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By Martha C. White
April 24, 2020
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Trying to get a good mortgage rate without the world's best credit score? New research suggests you shouldn't overlook old-fashioned, brick-and-mortar banks.

Even with interest rates at historic lows, getting a home loan at a great rate isn’t necessarily an easy task these days. If you have weak credit, securing a mortgage is an even bigger challenge. Some big lenders have embraced credit score minimums for new borrowers as they try to stave off potential forbearance requests or delinquency.

Yet despite the publicity these announcements have gotten, a new report from the Housing Finance Policy Center at the Urban Institute finds that borrowers with weaker credit may actually be better off going through a traditional bank than a non-bank lenders for a mortgage.

Non-bank lenders are companies that specialize in writing mortgages, and, unlike banks, don't take deposits by offering customers checking or savings accounts. These special mortgage companies have thrived in the years since the financial crisis, as traditional banks grew skittish about the housing market.

Today, non-banks write more than half of a mortgages as companies like Quicken and LoanDepot have become household names. (Quicken, the nation's largest lender, and LoanDepot didn't immediately respond to emails seeking comment on the new research.) While non-bank lenders have traditionally been more accessible to borrowers with lower credit scores, that access can come with higher — sometimes much higher — interest.

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“What our analysis shows is that people with lower credit scores are the ones that are not seeing their mortgage rates come down to the same degree,” says Michael Neal, a senior research associate at the organization and one of the paper’s two authors.

“They’re facing an even greater burden because that difference in mortgage rates is widening,” he says.

Neal and his co-author Laurie Goodman looked at the difference in mortgage and refinance rates that someone with a credit score above 720 could get with those attainable to people whose scores fell below 660. They compared what those spreads were last November with where they were last month, when the pandemic was bearing down on financial markets.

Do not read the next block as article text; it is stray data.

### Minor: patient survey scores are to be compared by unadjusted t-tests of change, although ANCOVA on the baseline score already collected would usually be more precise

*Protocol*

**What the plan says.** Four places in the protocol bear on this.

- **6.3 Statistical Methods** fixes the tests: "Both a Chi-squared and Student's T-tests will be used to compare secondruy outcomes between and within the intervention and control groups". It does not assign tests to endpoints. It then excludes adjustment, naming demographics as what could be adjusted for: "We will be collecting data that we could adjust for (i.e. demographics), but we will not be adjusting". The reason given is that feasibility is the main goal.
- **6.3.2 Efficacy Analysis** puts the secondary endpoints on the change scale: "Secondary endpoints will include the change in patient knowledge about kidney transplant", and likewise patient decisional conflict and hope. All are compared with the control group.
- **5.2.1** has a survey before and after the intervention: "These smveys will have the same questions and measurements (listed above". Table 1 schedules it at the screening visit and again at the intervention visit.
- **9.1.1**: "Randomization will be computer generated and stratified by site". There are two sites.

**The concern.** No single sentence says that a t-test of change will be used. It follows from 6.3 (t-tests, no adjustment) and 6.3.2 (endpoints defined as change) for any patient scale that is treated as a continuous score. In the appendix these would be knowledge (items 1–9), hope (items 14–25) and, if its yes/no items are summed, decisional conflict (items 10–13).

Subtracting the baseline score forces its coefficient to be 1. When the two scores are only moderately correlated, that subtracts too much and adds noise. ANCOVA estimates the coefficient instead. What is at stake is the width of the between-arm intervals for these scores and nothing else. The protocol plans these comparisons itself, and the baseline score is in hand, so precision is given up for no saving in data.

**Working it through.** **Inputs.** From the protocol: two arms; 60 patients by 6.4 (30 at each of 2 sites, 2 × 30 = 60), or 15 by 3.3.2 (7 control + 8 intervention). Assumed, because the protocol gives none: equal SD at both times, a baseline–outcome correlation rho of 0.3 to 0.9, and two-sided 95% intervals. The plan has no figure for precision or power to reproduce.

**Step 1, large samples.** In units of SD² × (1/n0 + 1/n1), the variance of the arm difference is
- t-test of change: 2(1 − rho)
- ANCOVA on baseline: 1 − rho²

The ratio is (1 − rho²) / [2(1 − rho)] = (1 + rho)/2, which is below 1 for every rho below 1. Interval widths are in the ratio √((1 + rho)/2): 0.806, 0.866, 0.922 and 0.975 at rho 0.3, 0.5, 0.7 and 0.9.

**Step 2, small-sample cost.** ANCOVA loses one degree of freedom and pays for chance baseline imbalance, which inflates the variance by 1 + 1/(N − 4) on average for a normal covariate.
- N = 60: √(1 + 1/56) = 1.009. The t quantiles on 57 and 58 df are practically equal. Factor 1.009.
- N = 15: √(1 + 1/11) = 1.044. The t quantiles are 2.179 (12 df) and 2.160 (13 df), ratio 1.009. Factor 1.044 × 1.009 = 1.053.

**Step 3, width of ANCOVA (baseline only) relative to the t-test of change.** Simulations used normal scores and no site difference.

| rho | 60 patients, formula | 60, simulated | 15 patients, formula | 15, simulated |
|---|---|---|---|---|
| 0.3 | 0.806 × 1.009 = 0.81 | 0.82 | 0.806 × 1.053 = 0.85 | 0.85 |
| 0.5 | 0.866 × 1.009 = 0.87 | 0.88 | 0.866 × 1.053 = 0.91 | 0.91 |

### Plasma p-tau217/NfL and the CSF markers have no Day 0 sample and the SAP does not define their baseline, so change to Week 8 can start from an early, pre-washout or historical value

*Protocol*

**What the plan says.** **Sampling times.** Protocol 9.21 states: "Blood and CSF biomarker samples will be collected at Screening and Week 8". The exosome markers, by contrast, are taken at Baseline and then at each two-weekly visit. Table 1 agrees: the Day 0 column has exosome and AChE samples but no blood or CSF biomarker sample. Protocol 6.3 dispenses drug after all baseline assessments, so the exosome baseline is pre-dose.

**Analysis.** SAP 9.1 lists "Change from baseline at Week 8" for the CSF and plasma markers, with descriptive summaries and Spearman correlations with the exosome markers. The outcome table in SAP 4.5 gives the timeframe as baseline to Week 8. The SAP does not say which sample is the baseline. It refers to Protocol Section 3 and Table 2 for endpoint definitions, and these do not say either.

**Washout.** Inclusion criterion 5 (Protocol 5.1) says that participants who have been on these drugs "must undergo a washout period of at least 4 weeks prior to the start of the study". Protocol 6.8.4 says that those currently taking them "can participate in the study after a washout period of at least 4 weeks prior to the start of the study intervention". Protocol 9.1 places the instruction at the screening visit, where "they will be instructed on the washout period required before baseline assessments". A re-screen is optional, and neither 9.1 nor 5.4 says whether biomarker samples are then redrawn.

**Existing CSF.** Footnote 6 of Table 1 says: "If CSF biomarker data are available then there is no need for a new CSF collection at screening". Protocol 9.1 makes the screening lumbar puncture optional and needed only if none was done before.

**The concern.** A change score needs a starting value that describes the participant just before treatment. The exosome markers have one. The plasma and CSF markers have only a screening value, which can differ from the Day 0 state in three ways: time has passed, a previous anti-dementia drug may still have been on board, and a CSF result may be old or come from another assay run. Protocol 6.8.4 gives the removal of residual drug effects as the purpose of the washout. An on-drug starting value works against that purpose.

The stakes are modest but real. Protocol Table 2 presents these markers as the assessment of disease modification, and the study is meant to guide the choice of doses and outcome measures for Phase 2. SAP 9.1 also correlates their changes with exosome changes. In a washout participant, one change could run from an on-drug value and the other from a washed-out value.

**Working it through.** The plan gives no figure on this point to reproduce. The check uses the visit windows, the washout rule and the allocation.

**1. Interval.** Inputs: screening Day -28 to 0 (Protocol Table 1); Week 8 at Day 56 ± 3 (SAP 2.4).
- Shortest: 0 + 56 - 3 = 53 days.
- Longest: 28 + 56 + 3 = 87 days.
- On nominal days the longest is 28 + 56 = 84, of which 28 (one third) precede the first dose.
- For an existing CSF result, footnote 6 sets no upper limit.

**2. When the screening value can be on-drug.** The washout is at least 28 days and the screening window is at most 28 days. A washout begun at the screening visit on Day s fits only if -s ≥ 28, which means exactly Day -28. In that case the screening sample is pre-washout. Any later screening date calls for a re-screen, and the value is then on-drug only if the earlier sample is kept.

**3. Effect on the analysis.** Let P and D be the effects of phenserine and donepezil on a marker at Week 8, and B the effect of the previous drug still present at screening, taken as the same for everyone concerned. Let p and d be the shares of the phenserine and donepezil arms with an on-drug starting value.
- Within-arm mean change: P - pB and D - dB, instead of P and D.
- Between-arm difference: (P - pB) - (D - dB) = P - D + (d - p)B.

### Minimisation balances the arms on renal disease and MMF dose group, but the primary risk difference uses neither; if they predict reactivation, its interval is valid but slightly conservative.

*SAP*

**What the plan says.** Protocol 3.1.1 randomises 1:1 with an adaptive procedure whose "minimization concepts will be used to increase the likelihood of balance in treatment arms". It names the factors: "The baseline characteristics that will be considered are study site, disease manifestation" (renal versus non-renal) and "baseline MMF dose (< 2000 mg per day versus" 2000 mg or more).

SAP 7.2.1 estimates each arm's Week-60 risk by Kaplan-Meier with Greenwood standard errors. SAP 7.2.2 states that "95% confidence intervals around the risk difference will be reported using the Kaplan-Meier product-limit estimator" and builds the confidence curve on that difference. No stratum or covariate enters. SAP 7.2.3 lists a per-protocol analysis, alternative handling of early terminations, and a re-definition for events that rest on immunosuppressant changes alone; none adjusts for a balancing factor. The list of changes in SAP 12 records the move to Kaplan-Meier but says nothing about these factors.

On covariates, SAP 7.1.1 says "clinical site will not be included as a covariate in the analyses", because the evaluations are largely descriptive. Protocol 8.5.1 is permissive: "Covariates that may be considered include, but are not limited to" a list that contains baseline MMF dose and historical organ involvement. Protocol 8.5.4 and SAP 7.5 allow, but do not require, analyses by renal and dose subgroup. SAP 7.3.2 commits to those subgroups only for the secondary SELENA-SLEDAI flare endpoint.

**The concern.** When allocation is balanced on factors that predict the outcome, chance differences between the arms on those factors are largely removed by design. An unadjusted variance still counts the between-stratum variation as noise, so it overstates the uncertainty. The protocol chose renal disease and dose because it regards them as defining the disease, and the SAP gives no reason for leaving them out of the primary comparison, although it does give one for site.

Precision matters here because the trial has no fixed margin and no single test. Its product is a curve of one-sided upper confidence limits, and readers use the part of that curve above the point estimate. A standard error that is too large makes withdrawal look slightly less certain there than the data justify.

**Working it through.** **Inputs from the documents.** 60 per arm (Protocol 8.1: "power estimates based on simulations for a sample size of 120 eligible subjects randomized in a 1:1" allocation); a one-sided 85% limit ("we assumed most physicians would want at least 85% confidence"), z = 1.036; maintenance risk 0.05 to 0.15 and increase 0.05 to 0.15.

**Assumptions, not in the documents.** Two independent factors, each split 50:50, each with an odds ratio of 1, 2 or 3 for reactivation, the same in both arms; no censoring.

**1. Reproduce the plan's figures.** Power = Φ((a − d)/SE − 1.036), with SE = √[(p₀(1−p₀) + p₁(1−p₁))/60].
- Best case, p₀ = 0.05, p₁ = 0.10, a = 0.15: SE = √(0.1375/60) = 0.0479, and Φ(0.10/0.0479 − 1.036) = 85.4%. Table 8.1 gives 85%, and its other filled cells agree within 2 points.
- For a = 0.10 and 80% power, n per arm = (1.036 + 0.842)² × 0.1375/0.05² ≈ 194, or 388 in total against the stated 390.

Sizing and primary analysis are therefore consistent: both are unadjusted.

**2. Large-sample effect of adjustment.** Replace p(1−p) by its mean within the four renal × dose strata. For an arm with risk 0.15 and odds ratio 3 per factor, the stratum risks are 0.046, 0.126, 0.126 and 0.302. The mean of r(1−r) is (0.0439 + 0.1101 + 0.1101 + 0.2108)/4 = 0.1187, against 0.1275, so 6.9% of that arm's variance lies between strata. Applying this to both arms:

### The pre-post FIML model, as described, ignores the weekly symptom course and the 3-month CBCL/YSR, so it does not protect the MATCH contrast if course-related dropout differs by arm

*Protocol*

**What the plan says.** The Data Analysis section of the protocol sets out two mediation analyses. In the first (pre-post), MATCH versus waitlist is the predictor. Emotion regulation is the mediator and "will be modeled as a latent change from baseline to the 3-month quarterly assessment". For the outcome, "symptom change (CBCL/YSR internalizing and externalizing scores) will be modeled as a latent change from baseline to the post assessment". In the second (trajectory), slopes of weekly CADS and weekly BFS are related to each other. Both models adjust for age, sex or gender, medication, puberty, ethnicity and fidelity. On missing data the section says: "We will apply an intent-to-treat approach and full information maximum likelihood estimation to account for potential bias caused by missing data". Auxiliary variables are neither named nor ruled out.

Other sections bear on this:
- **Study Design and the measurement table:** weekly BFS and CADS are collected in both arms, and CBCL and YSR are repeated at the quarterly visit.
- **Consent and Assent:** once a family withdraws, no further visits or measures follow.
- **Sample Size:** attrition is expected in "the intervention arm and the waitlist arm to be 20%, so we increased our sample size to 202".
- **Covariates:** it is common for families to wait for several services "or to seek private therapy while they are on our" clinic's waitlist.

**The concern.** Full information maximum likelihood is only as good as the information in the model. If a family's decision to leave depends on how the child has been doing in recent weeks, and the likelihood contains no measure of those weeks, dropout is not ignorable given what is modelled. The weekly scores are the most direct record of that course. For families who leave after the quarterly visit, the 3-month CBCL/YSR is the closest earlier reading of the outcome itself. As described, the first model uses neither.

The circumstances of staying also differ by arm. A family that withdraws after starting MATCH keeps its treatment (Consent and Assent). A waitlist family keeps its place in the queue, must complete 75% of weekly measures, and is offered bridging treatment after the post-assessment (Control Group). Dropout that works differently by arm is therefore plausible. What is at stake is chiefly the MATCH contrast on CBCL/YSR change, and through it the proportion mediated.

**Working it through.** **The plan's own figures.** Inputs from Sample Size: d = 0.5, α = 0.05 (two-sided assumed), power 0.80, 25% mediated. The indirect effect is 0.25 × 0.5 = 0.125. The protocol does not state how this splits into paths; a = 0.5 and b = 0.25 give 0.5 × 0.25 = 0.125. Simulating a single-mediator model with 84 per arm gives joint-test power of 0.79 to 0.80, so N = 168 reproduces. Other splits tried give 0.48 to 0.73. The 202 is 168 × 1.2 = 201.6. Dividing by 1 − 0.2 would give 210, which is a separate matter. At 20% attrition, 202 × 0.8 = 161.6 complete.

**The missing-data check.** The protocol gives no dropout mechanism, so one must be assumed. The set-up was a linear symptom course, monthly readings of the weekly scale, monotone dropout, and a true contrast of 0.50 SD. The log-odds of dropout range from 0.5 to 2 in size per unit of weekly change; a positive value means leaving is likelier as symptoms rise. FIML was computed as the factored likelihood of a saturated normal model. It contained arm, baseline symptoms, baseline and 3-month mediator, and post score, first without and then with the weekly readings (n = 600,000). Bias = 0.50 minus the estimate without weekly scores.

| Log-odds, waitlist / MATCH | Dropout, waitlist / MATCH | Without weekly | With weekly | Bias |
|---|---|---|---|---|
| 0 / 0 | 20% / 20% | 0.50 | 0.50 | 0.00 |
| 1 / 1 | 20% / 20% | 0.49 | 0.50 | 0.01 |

In November, the mortgage rate difference between high and low scores was 60 basis point (0.6 of a percentage point) at banks and 64 basis points at nonbank lenders. Last month, that spread widened to 64 basis points at banks and 83 basis points at nonbanks — a significant jump that would make using a traditional bank a better financial choice.

If you’re seeking to refinance your existing mortgage, the researchers present an even more compelling reason to use a bank: The difference between high and low-credit rates right now is 45 basis points, which is actually an improvement over the 48 basis point spread last November. At nonbank lenders, meanwhile, the spread has doubled, jumping to 62 basis points.

Nonbank lenders don’t have the same kind of capital cushion that banks are required to hold, so a spike in forbearance or default activity would be a bigger financial hit for them, Neal says. Even a recent announcement from the housing regulator that oversees Fannie Mae and Freddie Mac that those entities will be allowed to purchase loans in forbearance — which traditionally have been ineligible — will only have marginal implications.

“The risk of mortgage lending continues to be elevated,” Neal says.

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